Isaiah 26

What is the theme of the song that will be sung in Judah?
Isaiah 26:1-6 is a hymn which finds expression “in that day” or in the day of the Lord. This hymn celebrates the protection God provides for the righteous (26:1-2). The righteous rejoice not because their city (Jerusalem) is defensible, but because the Lord is dependable.

The righteous experience the peace that comes only by way of trusting the Lord (26:3-4 and see also Psalm 131:2 regarding childlike trust in the Lord). The Lord is “an everlasting Rock” (26:4) to the righteous. He is the Rock of safety and security (Psalm 40:2) as well as the foundation on which to build (Matthew 7:24-25 and 16:18). This hymn also declares the fate of the wicked: they will be brought low (26:5-6).

Practical Consideration: There is no perfect peace apart from trusting God.
Our lives are filled with things that rob us of peace. The pressures, problems, perplexities, and pains of life keep our hearts and minds in a state of constant turmoil. Our energies are largely given to doing things that will bring us some measure of peace and security. And yet, peace seems elusive. We spend sleepless nights and tension-filled days worried about what has happened or what might come. Our hearts and minds ache and long for peace, if only for a little while. Isaiah reminds us that the peace we long for comes only from God. Only those who trust in Him, lean on Him, hope in Him, and place their confidence in Him will know perfect peace. God does not disappoint those who trust Him with all their heart.

What is the theme of the prayer of the people of Judah?
Isaiah 26:7-19 is a community prayer divided into three sections.

The first section of the prayer contrasts the righteous and the wicked (26:7-10). The righteous long for God (26:8) and are eager to learn from His judgments (26:9). The wicked however, fail to learn when shown favor (26:10). They continue to deal unjustly and fail to perceive the Lord’s majesty (26:10).

Practical Consideration: We should long for God in the night.
Isaiah 26:7 states, “At night my soul longs for Thee, Indeed, my spirit within me seeks Thee diligently.” The righteous long for God in the night. When the light of day is eclipsed by trials and discouragements, the righteous earnestly long for God. When the righteous go through a season of darkness they do not despair, they long for and look to God. When the light of day is obscured by the clouds of distress, the righteous place their confidence in God.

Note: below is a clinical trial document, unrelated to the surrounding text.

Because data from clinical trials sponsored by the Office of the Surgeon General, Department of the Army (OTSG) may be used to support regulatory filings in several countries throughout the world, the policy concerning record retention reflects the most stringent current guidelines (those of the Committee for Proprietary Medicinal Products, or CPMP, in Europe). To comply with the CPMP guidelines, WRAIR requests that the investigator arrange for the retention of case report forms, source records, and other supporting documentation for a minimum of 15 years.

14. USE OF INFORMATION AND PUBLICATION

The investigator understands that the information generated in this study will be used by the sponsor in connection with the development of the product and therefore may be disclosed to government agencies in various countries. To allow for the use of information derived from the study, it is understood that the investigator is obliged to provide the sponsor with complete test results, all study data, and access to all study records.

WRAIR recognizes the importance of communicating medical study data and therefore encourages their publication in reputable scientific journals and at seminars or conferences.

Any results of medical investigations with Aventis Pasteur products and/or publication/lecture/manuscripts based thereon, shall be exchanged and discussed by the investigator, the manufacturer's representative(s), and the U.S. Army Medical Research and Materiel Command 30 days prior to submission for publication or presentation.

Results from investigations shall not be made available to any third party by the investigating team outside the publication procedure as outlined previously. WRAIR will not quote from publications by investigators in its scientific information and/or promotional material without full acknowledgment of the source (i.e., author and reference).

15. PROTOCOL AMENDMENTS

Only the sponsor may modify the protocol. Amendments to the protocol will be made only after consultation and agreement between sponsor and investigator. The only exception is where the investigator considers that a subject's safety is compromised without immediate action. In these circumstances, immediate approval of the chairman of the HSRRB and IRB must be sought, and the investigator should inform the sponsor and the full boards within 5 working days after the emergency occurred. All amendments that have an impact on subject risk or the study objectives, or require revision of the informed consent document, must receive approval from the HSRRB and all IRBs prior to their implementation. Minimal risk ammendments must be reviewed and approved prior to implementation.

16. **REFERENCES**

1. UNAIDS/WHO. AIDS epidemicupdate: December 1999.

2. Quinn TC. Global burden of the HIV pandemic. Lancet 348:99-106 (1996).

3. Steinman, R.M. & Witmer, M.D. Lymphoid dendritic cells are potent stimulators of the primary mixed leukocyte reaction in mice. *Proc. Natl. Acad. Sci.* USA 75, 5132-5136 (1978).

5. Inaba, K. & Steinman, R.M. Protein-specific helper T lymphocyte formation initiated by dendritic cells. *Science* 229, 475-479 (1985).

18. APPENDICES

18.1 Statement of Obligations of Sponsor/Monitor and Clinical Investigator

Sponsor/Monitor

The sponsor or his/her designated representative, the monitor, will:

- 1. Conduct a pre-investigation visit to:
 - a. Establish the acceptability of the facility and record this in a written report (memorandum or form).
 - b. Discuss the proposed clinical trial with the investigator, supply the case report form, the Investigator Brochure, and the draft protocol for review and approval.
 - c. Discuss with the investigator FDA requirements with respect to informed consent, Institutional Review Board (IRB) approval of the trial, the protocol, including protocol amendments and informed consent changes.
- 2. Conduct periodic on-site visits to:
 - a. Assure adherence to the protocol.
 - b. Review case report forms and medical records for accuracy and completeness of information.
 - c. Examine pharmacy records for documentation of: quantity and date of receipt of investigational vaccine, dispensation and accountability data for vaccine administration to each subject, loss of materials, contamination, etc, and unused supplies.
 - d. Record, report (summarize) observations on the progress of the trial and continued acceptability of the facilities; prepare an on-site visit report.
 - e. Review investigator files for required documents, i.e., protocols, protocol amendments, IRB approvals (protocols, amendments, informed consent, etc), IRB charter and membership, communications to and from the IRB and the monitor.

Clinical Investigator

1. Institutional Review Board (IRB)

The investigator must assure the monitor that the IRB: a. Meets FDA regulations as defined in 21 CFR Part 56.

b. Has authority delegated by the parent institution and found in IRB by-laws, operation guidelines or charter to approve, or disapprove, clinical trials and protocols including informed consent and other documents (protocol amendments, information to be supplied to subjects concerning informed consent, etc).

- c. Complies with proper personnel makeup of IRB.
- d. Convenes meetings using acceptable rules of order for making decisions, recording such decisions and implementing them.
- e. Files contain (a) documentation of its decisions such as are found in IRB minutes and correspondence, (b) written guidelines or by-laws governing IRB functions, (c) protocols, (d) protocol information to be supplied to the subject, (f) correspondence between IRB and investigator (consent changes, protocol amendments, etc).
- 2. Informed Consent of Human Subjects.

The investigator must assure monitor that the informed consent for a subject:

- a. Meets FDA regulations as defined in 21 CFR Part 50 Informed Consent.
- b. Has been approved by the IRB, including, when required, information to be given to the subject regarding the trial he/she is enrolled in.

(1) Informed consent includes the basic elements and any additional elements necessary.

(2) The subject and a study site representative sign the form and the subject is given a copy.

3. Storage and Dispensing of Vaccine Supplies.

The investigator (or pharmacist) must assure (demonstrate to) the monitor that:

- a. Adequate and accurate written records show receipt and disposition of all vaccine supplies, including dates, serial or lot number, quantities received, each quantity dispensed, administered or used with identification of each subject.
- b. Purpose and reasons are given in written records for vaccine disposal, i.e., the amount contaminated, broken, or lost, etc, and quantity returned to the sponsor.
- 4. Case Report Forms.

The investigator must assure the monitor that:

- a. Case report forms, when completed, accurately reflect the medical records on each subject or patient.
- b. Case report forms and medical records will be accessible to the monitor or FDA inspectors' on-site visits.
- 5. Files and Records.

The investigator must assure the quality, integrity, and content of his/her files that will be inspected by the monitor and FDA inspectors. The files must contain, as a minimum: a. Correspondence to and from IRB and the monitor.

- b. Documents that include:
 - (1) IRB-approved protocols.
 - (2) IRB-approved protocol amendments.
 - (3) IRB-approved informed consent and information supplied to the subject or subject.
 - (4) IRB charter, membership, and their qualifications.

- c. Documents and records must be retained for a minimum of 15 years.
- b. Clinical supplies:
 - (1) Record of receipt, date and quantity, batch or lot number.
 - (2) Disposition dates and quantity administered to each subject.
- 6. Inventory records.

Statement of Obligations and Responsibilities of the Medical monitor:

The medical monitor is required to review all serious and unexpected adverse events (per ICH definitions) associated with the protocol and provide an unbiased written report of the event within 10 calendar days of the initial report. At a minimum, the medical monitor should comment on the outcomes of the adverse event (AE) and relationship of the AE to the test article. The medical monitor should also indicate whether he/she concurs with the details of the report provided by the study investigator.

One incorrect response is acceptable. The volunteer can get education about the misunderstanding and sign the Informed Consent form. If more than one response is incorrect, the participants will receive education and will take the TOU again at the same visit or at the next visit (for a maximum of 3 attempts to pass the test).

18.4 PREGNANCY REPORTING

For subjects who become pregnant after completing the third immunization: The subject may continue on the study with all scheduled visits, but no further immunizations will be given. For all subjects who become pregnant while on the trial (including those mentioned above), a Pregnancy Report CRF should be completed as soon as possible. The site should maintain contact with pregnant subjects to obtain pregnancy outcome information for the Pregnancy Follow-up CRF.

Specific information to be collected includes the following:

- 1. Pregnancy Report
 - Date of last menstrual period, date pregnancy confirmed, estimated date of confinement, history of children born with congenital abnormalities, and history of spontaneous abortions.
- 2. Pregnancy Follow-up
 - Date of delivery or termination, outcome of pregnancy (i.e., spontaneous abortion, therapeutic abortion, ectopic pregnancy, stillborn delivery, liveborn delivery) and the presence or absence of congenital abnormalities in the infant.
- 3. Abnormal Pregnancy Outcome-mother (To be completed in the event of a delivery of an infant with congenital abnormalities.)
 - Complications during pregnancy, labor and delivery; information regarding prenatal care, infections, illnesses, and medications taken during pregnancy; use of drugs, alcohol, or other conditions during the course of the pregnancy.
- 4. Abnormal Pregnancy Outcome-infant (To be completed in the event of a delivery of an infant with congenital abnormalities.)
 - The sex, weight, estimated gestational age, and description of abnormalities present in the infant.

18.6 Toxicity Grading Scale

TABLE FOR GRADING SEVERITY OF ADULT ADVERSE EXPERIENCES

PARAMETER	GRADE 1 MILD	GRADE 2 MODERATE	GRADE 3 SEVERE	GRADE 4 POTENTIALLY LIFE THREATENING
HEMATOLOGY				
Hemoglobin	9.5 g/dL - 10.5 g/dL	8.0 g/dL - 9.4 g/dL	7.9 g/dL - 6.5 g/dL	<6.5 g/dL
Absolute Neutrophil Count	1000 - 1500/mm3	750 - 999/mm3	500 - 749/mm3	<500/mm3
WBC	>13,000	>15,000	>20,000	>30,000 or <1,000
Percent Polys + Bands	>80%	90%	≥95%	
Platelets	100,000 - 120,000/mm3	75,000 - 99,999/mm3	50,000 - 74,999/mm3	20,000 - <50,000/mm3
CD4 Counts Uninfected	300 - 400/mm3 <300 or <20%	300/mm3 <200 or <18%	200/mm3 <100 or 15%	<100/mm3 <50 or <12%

The second section of the prayer expresses the confidence that the righteous will ultimately prevail over the wicked (26:11-15). The wicked fail to recognize the fact that God’s hand is already raised against them and they are in imminent danger (26:11) and will die and be forgotten (26:14). The righteous acknowledge the great works of the Lord on their behalf (26:12) and pledge their allegiance to Him alone (26:13). This section of the prayer ends with an announcement that the Lord has extended the borders of the nation (26:15), an indication of the blessings of prosperity and security that comes from the Lord.

Practical Consideration: Some people never learn!
Isaiah 26:10 states that the wicked are so hardened and insensitive that they fail to learn from either God’s judgments or mercies. God’s judgments and mercies are designed to instruct the wicked, correct their walk, and reveal God to them. The wicked however, fail to learn from God’s judgments and mercies, remain blind to His glory and majesty, and do not recognize the danger of so doing.

The third section of the prayer contains Israel’s whispered prayer for help and the Lord’s response to that prayer (26:16-19). The Lord’s people are likened to a pregnant woman in labor who gives birth to wind, a symbol of futility (26:17-18). All of their efforts to break free from oppressors have been futile, but the Lord Himself will deliver His people (26:19).

Isaiah 26:20-21 point to the Lord’s victory over His foes. The Lord admonishes His people to hide in their homes while He does battle against the forces of evil. Isaiah 27:1 looks to the day when the Lord will slay Leviathan (an ancient symbol of chaos and evil), thus securing a decisive victory over His foes.

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